The First Amendment

Bill Neinast

Americans’ rights to assemble and to petition the government are guaranteed in the 1st Amendment of the Constitution  in these words: “Congress shall make no law … prohibiting the right of the people peaceably to assemble, and to petition the Government for a redress of grievances.”

To assemble is to gather together in one place for a common purpose.  A petition is to make or present a formal request to an authority with respect to a particular cause. 

Our founding fathers had the foresight to preface those rights with the word “peaceably.”  If that preamble was respected in earlier times, it has been completely forgotten or ignored for several generations.

The birth of massive protests masquerading as peaceful assemblies began with the mini riots at the Democrat National Assembly in Chicago in 1968.  The primary target of those “petitions” or protests was the Vietnam War with some issues of women’s rights thrown in.

Although much of the violence was attributed to the police trying to maintain order, there were a lot of injuries to both demonstrators and police.

In any event, those Chicago riots established a pattern for any group assuming a grievance.  A simple gathering of individuals with a common grievance to present a specific petition or petitions to an official body is now a relic of the past.

Actually, however, there was such a demonstration in Austin Friday.  A group of teachers and parents assembled in front of the Austin Independent School District offices with written petitions that were left on a bulletin board.  Whether those petitions will bear any fruit is to be seen, but at least this was an illustration of what the fathers of our nation had in mind.

Now compare that with the nightly riots in Portland, Oregon, Spokane, Washington, Kenosha, Wisconsin, Louisville, Kentucky, and elsewhere.  What petitions are included in those blocked streets, torched and looted private businesses, rocks and bullets thrown at police, graffiti sprayed on public property, etc.?

Ostensibly, the driving force behind all these on-going riots is the Black Lives Matter organization.

What, though, is the BLM petition?  With the exception of the Briana Taylor tragedy, each riot that the media reports as a peaceful protest is over the police killing of a black criminal.  In every case. The police were either trying to arrest a suspect in the commission of a crime or were responding to a 911 call of an assault in progress.

In every one of these, the national media is very complicit in fueling the mayhem.  The reports are normally on just the last few seconds of the incident with the culprit being shot or forcibly detained.  If an unverified witness can be captured on video shouting “Hands Up!  Don’t Shoot!!,” the reporter will probably get a promotion.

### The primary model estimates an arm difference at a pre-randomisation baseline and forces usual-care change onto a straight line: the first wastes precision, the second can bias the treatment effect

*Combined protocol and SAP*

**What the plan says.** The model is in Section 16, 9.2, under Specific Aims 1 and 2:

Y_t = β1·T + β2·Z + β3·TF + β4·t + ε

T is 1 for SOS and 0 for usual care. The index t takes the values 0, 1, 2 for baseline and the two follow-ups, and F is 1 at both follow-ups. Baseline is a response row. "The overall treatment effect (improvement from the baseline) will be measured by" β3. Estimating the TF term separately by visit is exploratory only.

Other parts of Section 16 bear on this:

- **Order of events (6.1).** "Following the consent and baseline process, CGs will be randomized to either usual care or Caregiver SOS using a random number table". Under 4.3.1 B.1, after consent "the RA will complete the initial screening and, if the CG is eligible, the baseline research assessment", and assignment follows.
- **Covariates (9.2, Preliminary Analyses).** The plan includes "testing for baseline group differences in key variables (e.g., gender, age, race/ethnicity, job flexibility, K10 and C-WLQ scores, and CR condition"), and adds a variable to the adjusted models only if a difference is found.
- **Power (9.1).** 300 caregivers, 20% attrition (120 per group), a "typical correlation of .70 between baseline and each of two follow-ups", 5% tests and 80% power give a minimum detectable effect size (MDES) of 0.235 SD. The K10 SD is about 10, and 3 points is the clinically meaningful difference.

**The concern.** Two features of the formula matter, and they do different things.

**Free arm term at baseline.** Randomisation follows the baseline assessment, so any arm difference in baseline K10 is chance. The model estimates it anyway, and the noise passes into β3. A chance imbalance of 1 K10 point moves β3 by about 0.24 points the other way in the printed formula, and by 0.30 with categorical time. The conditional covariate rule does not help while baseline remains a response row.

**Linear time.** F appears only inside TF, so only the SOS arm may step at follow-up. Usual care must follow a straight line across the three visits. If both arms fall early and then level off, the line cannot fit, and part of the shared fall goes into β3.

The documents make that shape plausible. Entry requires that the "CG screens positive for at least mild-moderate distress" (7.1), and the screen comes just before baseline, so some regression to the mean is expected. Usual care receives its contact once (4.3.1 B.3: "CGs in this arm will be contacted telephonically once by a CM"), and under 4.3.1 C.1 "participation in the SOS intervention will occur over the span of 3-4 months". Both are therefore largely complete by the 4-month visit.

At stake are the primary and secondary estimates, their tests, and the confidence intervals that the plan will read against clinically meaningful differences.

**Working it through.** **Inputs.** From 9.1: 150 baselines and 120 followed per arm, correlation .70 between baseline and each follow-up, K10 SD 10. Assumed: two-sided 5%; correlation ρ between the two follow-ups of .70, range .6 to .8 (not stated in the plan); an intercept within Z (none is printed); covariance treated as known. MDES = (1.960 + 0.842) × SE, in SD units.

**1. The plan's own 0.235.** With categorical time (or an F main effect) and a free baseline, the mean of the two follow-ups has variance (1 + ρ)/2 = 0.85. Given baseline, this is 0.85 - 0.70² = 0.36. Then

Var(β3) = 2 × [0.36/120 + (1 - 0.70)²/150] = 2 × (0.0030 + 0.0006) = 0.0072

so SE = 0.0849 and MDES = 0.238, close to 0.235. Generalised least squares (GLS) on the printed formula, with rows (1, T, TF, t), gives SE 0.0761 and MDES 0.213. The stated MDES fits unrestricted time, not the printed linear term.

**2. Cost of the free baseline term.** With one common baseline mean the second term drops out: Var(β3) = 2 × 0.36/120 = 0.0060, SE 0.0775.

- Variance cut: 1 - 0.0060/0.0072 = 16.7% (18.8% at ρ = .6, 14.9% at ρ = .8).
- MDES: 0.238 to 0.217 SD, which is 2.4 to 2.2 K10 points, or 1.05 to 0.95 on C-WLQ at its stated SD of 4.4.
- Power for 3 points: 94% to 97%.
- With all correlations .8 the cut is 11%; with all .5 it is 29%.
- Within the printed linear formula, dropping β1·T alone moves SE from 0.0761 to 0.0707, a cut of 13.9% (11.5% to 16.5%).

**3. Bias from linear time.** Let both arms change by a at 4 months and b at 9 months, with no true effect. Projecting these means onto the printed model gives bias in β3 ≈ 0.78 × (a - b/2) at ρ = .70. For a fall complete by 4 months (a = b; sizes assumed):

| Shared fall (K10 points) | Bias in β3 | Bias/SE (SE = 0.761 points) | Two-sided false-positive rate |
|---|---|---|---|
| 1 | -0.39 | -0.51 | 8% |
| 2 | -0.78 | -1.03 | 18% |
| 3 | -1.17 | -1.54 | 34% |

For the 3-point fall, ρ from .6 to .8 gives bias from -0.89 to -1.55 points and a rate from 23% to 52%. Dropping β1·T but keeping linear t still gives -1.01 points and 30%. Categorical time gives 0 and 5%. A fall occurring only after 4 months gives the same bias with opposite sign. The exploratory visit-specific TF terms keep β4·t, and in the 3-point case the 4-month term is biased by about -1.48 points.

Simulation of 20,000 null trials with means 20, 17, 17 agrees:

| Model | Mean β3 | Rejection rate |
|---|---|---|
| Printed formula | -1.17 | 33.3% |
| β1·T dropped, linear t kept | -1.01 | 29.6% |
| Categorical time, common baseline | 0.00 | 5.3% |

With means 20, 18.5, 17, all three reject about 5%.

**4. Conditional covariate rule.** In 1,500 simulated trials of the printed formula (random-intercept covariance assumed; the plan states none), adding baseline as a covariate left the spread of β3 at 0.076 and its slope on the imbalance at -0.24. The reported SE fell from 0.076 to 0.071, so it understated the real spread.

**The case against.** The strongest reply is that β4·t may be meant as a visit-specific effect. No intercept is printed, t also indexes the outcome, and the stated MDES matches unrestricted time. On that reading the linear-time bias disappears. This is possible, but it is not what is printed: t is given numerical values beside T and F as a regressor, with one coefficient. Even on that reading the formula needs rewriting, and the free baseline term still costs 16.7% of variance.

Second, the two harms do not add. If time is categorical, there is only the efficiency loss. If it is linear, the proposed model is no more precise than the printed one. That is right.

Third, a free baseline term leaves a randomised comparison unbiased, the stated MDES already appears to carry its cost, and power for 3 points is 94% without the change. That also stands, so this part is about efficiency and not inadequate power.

The oddest part, though, is that all of these reports of culprits being killed involve Blacks.  Do the police never arrest someone of another race?  The statistics certainly indicate that there are White criminals also.  For example, in 2017, the police killed 457 Whites and 223 Blacks.  So far this year, the count is 242 Whites and 123 Blacks.

Can any rational person believe that in those 692 killings of White people there is not a single one that could be portrayed in the Michael Brown (Hands Up! Don’t Shoot) or George Floyd scenario. 

The current hot topic is the tragic death of Briana Taylor.  Again the media is roiling the pot with biased reporting.  As initially reported, the police broke into Briana’s apartment with a No-Knock warrant with guns blazing.   Actually, the police had a regular search warrant, knocked loudly on the door and announced they were police (verified by an independent witness), and walked into a hail of bullets.

A grand jury investigated the incident and based on the evidence (not the news accounts) no-billed the officers.  

Notwithstanding the evidence, BLM is still demonstrating and petitioning or demanding for “Justice.”  What would they have done. If the policemen had been tried and acquitted?  What justice would they then demand?

So here’s the perspective.

Peaceful assembly and protests are a thing of the past.  The recent gathering of concerned citizens with written requests of a school board was an anomaly.

There will not be a return to assembly and petition process envisioned by the founding fathers until the media returns to the days of TV’s Dragnet Sergeant Joe Friday with “Just the facts, Ma’am.”



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